They Were the Haftersons
By Peggy Sturdivant
The Haftersons were the first people to welcome us to the neighborhood. Idling their car in the alley along our snowy backyard white-haired Marion leaned over her husband Jim to say, “You must be the new neighbors.”
Not missing a beat I replied, “And you must be the old neighbors.”
When they both laughed I knew we were all in good company. They’d moved in with a newborn daughter forty years earlier, leaving behind a trailer home closer to Jim Hafterson’s mechanic work at Sea-Tac Airport.
Jim Hafterson later told me, “It was the cheapest house that I could find, and it was in bad shape.”
The house had good bones though, with a view of the Sound and a big yard. The Haftersons raised their two girls there, the alley becoming one big playground for lots of kids, with few fences in between. There were swing sets and sprinkler runs, Easter egg hunts and trick-or-treating. Now those children are grown-ups who remember being allowed to play in the basement of the house with the dance floor. But sometimes, even decades later, their best friend is the same.
We met Jim and Marion after their daughters were grown. Yet their back porch was always a place for socializing; the coffeeshop across the street a regular meeting spot. The front yard boasted rose bushes and legendary blueberries. The back yard was home to rhubarb and plums, Tombstone roses and irises that smelled like grape Kool-Aid. The clothesline was used year round. Marion loved to tell the story about when they finally had to get a new washer and the delivery person kept asking, “Where’s your dryer.” She’d point to the clothesline. I had clothesline privileges.
A few years ago Marion had some falls and her memory began to falter. Marion and Jim Hafterson moved over to Port Orchard to a retirement community that was supposed to be safer, but Marion broke a bone stepping off a curb almost immediately. She recovered and was able to receive rightful honors for her years of work with the Ballard Historical Society in June 2016.
The last years have not been so kind, not to any of the Haftersons.
In January their first-born daughter died after a recurrence of breast cancer. She left two children and family and friends, stretching from Ballard to around the world, following years working overseas. On a Saturday there was an open house in her honor. Jim spent his last night there. Next morning the Happy Hauler arrived to begin emptying the house of its last 49 years.
The tools, the knick-knacks, the cleaning supplies, the china cabinet in the hall and the leftover food, “Take it!” Jim said, “Take it!” He loaded a few things, including the photo albums and a trundle sewing machine he’d decided to fix. The following Sunday, on March 4, 2018, Marion Hafterson died, just eleven days short of her 89th birthday.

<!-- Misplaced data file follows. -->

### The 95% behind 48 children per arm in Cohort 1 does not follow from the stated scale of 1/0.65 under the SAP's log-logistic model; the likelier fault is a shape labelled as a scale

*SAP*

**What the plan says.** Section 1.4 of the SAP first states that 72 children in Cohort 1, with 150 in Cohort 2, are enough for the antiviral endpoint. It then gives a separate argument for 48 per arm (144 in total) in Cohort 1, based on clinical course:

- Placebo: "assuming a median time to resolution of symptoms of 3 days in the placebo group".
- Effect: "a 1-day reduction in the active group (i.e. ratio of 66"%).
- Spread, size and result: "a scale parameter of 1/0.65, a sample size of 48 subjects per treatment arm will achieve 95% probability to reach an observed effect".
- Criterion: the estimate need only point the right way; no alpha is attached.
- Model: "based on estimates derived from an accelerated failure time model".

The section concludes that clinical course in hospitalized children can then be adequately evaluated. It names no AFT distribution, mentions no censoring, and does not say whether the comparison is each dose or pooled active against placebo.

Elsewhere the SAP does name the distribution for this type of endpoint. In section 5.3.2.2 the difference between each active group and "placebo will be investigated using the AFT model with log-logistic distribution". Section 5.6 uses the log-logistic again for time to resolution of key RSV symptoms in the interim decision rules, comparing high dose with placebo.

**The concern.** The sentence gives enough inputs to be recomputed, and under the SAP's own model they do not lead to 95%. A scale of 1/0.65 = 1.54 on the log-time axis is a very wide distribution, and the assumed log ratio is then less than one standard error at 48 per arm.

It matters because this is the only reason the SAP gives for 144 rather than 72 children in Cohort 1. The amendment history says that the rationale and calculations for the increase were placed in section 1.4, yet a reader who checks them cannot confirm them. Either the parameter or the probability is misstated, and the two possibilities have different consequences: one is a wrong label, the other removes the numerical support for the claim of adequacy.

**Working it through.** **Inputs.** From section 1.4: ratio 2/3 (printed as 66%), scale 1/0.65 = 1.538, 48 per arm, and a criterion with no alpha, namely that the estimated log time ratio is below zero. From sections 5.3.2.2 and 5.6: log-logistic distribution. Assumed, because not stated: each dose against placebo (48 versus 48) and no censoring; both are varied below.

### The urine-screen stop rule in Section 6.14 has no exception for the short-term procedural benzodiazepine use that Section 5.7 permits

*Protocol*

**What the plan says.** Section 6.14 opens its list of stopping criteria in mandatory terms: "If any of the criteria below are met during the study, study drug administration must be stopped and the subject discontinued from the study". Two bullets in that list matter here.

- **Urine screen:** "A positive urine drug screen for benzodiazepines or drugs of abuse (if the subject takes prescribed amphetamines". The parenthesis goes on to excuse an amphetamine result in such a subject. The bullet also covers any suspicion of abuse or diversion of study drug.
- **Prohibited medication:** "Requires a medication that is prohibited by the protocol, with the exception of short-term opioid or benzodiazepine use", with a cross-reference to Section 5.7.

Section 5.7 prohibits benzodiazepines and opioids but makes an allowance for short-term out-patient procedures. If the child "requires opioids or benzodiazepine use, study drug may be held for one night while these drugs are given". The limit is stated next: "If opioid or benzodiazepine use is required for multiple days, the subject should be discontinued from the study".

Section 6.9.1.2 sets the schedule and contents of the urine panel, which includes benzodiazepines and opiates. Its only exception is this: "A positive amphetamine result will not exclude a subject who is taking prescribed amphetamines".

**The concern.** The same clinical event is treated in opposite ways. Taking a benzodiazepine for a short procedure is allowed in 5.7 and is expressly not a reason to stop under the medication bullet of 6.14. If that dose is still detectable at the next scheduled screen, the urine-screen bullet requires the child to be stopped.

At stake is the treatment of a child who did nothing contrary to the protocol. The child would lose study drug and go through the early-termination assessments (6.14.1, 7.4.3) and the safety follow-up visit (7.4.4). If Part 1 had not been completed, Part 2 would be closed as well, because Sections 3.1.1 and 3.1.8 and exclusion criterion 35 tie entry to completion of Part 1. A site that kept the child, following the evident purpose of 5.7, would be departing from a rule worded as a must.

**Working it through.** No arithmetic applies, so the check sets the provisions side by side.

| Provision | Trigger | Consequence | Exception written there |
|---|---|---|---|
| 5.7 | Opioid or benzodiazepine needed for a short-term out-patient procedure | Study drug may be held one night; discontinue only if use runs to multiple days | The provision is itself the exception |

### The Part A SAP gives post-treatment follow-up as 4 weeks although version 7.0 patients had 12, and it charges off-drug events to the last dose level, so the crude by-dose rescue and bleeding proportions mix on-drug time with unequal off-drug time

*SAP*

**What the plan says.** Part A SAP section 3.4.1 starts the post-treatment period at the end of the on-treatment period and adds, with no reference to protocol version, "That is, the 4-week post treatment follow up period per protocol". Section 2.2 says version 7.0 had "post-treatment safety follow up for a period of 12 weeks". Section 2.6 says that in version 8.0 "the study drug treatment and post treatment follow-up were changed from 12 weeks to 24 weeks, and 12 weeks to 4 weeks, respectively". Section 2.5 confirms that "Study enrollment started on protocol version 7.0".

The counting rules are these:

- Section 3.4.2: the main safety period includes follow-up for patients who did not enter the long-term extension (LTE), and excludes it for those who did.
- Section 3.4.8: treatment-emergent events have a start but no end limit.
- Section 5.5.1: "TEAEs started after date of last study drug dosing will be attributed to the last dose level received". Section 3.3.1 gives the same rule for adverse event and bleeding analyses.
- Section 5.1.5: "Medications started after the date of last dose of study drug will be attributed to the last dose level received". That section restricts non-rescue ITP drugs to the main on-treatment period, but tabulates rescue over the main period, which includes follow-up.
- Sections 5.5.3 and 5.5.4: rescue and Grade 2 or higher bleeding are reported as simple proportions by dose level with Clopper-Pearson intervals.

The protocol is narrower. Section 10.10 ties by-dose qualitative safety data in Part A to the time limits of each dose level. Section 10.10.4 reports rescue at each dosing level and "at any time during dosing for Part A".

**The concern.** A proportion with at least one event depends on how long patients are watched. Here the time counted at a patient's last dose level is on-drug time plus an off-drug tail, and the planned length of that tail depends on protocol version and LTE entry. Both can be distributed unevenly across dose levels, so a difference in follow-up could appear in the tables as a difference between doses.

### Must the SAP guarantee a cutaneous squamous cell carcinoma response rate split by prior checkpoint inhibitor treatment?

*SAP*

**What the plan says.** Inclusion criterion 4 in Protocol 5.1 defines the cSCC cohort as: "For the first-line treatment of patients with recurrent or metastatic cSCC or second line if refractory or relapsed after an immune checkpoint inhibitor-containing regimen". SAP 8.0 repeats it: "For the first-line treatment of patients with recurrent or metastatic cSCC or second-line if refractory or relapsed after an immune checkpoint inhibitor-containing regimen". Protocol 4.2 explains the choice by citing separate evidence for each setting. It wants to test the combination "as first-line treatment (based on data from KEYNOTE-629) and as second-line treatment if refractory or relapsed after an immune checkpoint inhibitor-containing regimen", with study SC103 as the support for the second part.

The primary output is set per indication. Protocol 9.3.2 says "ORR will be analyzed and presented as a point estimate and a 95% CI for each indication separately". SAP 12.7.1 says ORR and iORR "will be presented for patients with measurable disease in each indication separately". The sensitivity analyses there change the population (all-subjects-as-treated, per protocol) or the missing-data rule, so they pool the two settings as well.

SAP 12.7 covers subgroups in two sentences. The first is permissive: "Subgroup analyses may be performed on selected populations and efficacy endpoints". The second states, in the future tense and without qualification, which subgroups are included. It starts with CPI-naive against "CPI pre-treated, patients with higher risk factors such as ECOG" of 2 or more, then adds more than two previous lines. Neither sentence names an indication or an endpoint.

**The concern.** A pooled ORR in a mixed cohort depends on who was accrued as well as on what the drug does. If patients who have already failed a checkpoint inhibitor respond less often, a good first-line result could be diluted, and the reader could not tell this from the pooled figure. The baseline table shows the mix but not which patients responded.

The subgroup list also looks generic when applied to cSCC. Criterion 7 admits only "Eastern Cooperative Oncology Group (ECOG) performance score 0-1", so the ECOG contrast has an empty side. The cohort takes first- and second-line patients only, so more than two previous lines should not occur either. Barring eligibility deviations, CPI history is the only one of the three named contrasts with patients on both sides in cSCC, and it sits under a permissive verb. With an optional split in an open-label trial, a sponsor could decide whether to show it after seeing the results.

Over those clean-out days I’d pored over the photo albums looking at first Christmases and grandparent visits, birthdays and the first day of school. There was Marion as I never knew her, glamorously blonde, with her tow-headed girls.
Over the years I observed their summer pizza nights in the backyard of another friend on the alley. Sometimes Marion Hafterson would stroll down to visit, in our matching garden clogs, calling at the back door. She never suffered fools and had toothy grin. I liked her version of how she and Jim had met on a ski slope. She had chosen to leave her hometown of Hanover, New Hampshire and was working in the Bay Area in California. She’d packed her lunch and Jim had not. She sized him up to decide whether to share her sandwich with him, perhaps already realizing her decision might be for keeps.
Last week Jim Hafterson told me his account. He’d been invited to ski with the Palo Alto Ski Club when he was working in California after the service. “Marion was the only person I could keep up with, and besides she was carrying a lunch.” They were married on July 11, 1964. After he was transferred, “I drug her up here,” Jim said. She claimed that when he first drove her to the Ballard house he took every bumpy back road and made her water break. Until college their daughters never lived anywhere else.
Last week the house sold in a bidding war heartbeat. “If the new owners don’t take out the plum tree,” Jim said to me the day that it went on the market, “and don’t pick them…make sure to rescue them.” He left by the back door, after a beer with us in the kitchen. He gave a backwards wave.
I mourn the losses within this family, along this alley, and to the fabric of Ballard and neighborhoods like these. There was a time when a young family could move from a trailer into a house, and stay there for 49 years. I will miss my neighbors dearly, and the past they represent. One doesn’t meet neighbors any more like Marion and Jim. They were the Haftersons.
a heartwarming story!
Lovely article Peggy, you captured them perfect.
A celebration of Marion's life will be held on Wednesday, July 18th in Ballard.